Macs helping LHC destroy the world (or discover it)

David Braue
12 September, 2008
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Whether or not it engulfs the world in an all-consuming black hole when experiments begin in earnest next month, the organisers of the Large Hadron Collider (LHC) super-experiment can be credited with taking the technological high road by using an application virtualisation solution to put Mac-using LHC scientists on the same footing as their Windows-using peers.

Anticipating the use of its data by thousands of scientists the world over, the European Organization for Nuclear Research (CERN) set about creating a standard desktop that those scientists could use to interact with the phenomenally sized databases that will soon be filled with terabytes of data from the LHC’s experiments in particle collision.

Recognising that scientists have often deeply entrenched preferences as to which computer they like to use, CERN took the middle ground and instead built a standard operating environment on top of a lean Linux kernel (CERN hasn’t said which one).

Using the rBuilder virtual appliance maker from rPath, CERN was able to package a suite of key applications, along with a core operating system that was preconfigured with access to specific LHC-related resources, and deliver that package to users around the world as a standalone virtual machine (VM).

A VM is simply a file that contains all operating system, application and user data. When loaded into a “hypervisor” application like VMware Fusion, the CERN VM runs directly on top of the Mac OS X desktop, interacting with Internet connections and other resources both on their local machines and on the remote LHC systems. Windows users get the same functionality using the free VMware Player tool.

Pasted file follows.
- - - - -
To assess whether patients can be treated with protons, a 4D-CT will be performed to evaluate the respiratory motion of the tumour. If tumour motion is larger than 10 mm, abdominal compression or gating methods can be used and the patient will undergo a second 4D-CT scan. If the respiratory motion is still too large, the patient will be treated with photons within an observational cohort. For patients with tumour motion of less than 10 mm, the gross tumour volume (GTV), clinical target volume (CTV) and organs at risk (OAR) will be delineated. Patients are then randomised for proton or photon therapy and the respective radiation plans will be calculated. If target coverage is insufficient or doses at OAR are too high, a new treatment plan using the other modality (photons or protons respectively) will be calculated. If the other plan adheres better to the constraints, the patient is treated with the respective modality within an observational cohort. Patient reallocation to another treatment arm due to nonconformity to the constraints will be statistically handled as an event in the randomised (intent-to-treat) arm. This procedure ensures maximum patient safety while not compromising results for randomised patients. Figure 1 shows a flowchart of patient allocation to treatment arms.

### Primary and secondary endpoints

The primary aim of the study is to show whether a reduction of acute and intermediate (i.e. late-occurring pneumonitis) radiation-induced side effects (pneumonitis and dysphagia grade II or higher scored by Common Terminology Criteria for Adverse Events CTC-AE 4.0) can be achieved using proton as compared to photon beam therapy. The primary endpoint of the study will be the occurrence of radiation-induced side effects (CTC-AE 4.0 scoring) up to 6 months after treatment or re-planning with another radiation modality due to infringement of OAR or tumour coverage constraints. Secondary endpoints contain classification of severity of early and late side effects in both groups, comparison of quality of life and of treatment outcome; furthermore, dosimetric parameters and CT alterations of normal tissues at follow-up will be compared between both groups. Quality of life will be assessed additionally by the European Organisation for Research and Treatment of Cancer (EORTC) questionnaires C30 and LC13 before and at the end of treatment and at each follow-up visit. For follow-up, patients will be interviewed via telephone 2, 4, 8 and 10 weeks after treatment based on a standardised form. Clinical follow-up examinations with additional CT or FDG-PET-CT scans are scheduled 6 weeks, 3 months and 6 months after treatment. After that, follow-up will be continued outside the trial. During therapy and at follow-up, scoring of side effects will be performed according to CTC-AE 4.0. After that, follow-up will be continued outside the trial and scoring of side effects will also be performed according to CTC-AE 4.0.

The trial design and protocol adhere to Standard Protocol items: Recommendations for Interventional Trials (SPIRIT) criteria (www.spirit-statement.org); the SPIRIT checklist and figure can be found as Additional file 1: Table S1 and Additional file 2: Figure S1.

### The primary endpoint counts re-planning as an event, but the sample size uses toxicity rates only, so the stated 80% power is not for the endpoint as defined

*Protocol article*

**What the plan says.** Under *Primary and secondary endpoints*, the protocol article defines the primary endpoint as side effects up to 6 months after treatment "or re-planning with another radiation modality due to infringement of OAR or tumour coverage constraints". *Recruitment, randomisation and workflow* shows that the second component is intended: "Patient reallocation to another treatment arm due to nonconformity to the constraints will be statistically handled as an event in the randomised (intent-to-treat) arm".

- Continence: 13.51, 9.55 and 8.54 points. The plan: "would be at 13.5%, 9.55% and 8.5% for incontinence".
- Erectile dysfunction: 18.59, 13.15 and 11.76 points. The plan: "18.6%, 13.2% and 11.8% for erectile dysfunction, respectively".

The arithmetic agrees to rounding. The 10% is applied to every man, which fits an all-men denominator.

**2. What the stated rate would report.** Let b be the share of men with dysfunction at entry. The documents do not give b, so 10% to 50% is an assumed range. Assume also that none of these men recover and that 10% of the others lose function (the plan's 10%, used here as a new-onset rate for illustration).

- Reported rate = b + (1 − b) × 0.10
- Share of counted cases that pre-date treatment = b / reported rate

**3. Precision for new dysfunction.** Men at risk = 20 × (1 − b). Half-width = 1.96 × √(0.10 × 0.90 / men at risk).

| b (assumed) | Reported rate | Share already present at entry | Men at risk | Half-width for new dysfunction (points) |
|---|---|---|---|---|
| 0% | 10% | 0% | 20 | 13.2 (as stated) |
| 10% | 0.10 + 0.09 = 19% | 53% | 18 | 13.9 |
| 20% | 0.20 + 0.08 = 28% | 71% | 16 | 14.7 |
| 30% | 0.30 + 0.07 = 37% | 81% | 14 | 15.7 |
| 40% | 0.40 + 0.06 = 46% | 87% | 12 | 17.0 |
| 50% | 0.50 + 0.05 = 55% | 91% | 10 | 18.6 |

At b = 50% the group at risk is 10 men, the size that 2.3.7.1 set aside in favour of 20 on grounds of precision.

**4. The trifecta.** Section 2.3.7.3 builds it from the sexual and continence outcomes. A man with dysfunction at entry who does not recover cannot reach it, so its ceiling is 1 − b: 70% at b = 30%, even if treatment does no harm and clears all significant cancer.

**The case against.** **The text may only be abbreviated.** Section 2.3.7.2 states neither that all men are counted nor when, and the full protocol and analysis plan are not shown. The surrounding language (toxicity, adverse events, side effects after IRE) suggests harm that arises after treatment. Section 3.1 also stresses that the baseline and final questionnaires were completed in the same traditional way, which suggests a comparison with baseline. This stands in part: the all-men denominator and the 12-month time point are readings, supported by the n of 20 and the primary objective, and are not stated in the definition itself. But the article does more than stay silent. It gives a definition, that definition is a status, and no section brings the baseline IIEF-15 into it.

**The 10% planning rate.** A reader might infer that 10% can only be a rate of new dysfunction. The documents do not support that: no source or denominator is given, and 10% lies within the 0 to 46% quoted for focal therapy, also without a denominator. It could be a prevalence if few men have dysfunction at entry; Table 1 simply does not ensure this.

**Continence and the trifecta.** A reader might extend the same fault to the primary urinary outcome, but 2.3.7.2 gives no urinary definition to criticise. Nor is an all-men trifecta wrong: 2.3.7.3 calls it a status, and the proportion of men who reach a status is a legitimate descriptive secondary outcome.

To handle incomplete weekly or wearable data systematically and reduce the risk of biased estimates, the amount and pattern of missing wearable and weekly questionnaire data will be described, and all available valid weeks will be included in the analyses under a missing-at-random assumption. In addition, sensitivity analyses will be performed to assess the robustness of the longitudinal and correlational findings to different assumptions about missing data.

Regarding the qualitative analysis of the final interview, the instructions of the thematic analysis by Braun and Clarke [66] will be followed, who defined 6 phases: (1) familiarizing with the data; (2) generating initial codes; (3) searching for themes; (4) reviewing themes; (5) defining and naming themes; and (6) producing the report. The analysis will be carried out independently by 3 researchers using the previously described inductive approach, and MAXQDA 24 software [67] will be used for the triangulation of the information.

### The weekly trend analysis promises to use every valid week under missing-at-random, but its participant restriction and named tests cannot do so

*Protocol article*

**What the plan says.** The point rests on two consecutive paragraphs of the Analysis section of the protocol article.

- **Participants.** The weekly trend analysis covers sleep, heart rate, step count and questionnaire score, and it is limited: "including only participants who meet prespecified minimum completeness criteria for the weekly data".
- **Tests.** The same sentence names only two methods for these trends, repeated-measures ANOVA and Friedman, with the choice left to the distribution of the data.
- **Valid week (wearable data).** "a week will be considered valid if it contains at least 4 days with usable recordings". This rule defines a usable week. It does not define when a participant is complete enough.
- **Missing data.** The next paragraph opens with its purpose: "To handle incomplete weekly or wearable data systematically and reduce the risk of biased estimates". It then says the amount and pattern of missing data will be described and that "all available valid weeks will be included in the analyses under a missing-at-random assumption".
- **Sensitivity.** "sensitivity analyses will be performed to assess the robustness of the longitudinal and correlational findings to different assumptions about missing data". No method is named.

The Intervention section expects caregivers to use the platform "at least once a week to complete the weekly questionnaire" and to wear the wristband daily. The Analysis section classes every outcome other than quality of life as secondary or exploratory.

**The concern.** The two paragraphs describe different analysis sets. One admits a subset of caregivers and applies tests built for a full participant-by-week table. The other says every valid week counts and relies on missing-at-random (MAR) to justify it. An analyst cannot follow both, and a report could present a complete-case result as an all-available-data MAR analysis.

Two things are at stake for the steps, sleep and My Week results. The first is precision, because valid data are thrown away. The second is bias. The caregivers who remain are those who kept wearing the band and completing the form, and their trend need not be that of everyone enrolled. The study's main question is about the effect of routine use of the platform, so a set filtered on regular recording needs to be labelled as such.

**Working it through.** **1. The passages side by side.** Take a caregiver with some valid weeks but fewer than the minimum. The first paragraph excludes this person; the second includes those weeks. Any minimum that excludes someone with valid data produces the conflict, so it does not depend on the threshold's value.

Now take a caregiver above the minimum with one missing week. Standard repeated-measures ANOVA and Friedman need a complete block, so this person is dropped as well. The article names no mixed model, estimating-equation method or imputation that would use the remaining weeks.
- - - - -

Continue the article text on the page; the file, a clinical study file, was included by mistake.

“CERN had a very heterogeneous environment and a very distributed team,” Reza Malekzadeh, senior director of products and marketing told AMW.

“In the scientific world people tend to have their own preferences as to what they run, so CERN needed a solution that would allow them to run the same environment regardless of the underlying hardware. They have some very big things at stake, and we were able to put in place a very streamlined operating system that met their requirements without things that would not be useful for them.”

Virtualisation is fast gaining currency as a way of overcoming the artificial barriers between operating systems – proving particularly useful for Mac users, who no longer have to wait until Mac versions of key applications are released. This has fueled a growth in the delivery of applications as ‘virtual appliances’ – preconfigured VMs available for download from VMware and many other sources.

Compatibility is only one benefit of CERN’s virtualisation approach, however: by preconfiguring the CERN VM as a known quantity, the organisation will reduce its overall support burden since it doesn’t have to help scientists work through the vagaries of their own computing environments.

Powered up for the first time this week, the Large Hadron Collider is a ring, 27km in circumference, that straddles the France-Switzerland border.

By colliding two protons traversing the ring in opposite directions at 99.999999% of the speed of light, it is hoped the LHC will shed light on previously nebulous scientific theories that relate to the creation of the universe. Doomsayers worry that the collision will create a black hole that will swallow the earth, but scientific consensus is that the experiment will be safe.

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